By Charles Hermesmann, Managing Editor
Almost a week after Latinx student leaders from Wheaton College’s Unidad club hosted their first-ever chapel service in Edman, students are still grappling with the fallout of a controversial social media post about the historic event.
Not long after students were dismissed from Unidad’s chapel on Monday, news quickly spread of an image posted on the “Wheaton College Chapel Memes” Instagram account. The post contained a picture of eight Unidad students and faculty advisor Nathan Cartagena onstage with the words “our suffering servants” typed in bold across the bottom. The caption read, “Obviously the most oppressed people at this school would get thunderous applause from half the school for saying their name” and included the hashtags “#wedontjustmowlawns” and “#dontspeakspanish.”
Both hashtags reference comments made by the Unidad students who spoke during chapel about experiences they’ve had as members of the Latinx community at Wheaton. Later that day, the “Wheaton College Chapel Memes” post and account were both deleted. “[The meme] was really shocking,” said junior Maya Cristian, Unidad’s administrator, “but we expected some kind of reaction from the campus because it was the first time we had been given that platform to speak.”
Unidad’s page on Wheaton’s website describes the group as “a community that empowers all students of [Latinx] backgrounds to explore, develop and express their ethnic identity in Christ.” While the group is primarily for Latinx students, it also hopes to foster a culture of appreciation and understanding on campus. The Unidad chapel included a time for worship in Spanish and English, testimonies from the cabinet members and a brief message from Cartagena.
In his talk, Cartagena said he hoped to “highlight that Latinos and Latinas are part of the church, they are part of the universal church and [we] want to let people know that we are aware that there are other experiences that other Christians have. We try to learn from those and we try to share our experiences.”
Many Wheaton students who attended chapel were impressed with the group’s message and how they chose to present it. Sammie Shields, a senior who attended Monday’s service, said, “I thought it was an amazing chapel [that] showed the potential that Wheaton College as a whole has to worship in different ways.”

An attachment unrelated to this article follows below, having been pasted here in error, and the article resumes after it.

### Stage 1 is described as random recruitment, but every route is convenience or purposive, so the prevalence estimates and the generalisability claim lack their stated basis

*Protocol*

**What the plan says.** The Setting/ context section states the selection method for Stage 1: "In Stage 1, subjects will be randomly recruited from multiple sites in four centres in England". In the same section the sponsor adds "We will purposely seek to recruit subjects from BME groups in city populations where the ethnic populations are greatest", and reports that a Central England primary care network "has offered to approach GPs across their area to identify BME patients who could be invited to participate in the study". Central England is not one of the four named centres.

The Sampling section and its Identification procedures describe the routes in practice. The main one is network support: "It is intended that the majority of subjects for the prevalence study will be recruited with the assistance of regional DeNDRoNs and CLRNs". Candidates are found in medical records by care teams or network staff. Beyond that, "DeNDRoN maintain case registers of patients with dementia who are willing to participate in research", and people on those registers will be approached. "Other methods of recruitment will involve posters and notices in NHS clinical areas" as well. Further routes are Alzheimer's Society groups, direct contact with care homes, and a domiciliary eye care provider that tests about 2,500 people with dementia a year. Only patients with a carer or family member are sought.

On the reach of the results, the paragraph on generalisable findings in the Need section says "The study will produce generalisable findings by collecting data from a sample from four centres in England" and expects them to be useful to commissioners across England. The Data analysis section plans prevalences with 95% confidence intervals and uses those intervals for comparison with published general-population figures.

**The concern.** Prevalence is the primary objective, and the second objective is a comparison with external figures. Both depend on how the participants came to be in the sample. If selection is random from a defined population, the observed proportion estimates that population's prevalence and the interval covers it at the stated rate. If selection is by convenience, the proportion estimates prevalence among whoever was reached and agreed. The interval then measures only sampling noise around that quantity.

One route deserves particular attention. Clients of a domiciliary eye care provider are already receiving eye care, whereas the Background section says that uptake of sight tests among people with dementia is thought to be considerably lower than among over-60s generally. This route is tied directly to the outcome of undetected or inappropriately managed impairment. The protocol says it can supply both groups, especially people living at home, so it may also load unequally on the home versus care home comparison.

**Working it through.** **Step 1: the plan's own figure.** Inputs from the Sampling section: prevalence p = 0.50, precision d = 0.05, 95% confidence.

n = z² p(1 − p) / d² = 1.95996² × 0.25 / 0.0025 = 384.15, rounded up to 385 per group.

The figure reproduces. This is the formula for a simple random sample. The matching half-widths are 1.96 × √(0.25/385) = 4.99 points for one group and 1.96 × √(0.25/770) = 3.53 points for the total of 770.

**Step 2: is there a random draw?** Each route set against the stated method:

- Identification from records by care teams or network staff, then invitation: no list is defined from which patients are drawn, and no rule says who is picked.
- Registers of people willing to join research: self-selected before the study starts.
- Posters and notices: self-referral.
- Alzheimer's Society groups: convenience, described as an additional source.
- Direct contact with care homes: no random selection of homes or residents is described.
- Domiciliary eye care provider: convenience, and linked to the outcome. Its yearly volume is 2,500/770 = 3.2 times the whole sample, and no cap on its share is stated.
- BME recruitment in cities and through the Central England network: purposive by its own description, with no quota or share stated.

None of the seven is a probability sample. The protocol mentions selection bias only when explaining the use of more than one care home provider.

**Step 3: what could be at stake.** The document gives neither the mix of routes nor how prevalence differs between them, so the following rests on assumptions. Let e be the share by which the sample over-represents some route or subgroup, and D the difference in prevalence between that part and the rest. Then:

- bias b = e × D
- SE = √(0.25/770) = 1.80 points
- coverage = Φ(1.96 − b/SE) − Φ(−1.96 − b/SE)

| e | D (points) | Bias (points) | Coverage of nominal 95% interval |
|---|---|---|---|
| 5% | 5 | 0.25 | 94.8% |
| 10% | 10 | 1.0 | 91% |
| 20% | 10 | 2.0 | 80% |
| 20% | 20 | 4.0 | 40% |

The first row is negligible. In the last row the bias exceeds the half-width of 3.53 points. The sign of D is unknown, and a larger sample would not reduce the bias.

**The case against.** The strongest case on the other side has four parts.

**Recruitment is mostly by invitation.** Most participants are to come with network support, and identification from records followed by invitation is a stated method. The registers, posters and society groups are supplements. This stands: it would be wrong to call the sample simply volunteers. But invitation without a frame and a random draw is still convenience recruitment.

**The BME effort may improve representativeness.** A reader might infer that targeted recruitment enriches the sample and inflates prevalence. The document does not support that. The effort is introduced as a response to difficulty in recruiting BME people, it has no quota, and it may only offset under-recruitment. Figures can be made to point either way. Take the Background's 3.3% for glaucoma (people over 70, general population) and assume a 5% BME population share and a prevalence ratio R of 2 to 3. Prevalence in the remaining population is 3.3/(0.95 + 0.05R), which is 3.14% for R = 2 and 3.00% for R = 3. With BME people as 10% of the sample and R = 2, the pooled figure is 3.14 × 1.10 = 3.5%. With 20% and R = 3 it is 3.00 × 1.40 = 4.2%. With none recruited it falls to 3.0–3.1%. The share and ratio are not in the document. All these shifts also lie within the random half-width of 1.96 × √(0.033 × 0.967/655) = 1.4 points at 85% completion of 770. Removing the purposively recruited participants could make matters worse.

For Unidad, Monday’s chapel service was an overwhelmingly positive experience. Cristian said the chapel was amazing to be a part of. Last year’s cabinet pushed for the group to lead a chapel and “so much work and fighting has gone into giving us this opportunity and this platform to speak,” she said.
However, many students in Unidad and other organizations in the Office of Multicultural Development (OMD) remember Monday as both a sad and chaotic day at their office in Lower Beamer. Cristina Guevara, Unidad’s graduate advisor who graduated from Wheaton last spring, has been working to make the chapel happen for years and remembers first seeing the meme after happily walking from Edman chapel to the OMD after students had been dismissed: “It went from the highest joy that I have felt during [my time at] Wheaton to [the feeling of] all of that being taken away. Being in the OMD on Monday was just feeling the weight of everyone finding out separately. It was just really sad.”
Junior Giselle Gaytan, this year’s Unidad president, came into the OMD that morning at around the same time as Guevara. “Something that really stood out to me was the encouragement of being surrounded by people of God,” she said. “The first thing that we did was hold hands and pray. It was striking to me, it was beautiful to me. It was encouraging and it reminded me that nothing hateful can take away God’s purpose.”
OMD director David Cho views the meme as saddening because he believes it is rooted in a false view of what happened. “No one up there spoke of being suffering servants like they’re martyrs,” he said. “Nobody spoke about being the most oppressed people in the world.”
Before the post was deleted, dozens of comments condemning the image were added. One user replied, “We clap loud because we love Unidad, we appreciate these beautiful [people] and the heavenly ordained acts of reconciliation they are participating in.” Another added the phrase, “white fragility.”
One of the commenters, junior Rachel Rockholm, described the feeling of seeing the post as being “punched in the gut.” She remembers commenting and frequently refreshing the page to see other responses. “I was just so shocked and so hurt just because it went from such a high to such a low,” she said. “Unidad chapel was amazing. I loved everything about it. I loved the music, I loved all the people who spoke, the chaplains and Dr. Cartagena.”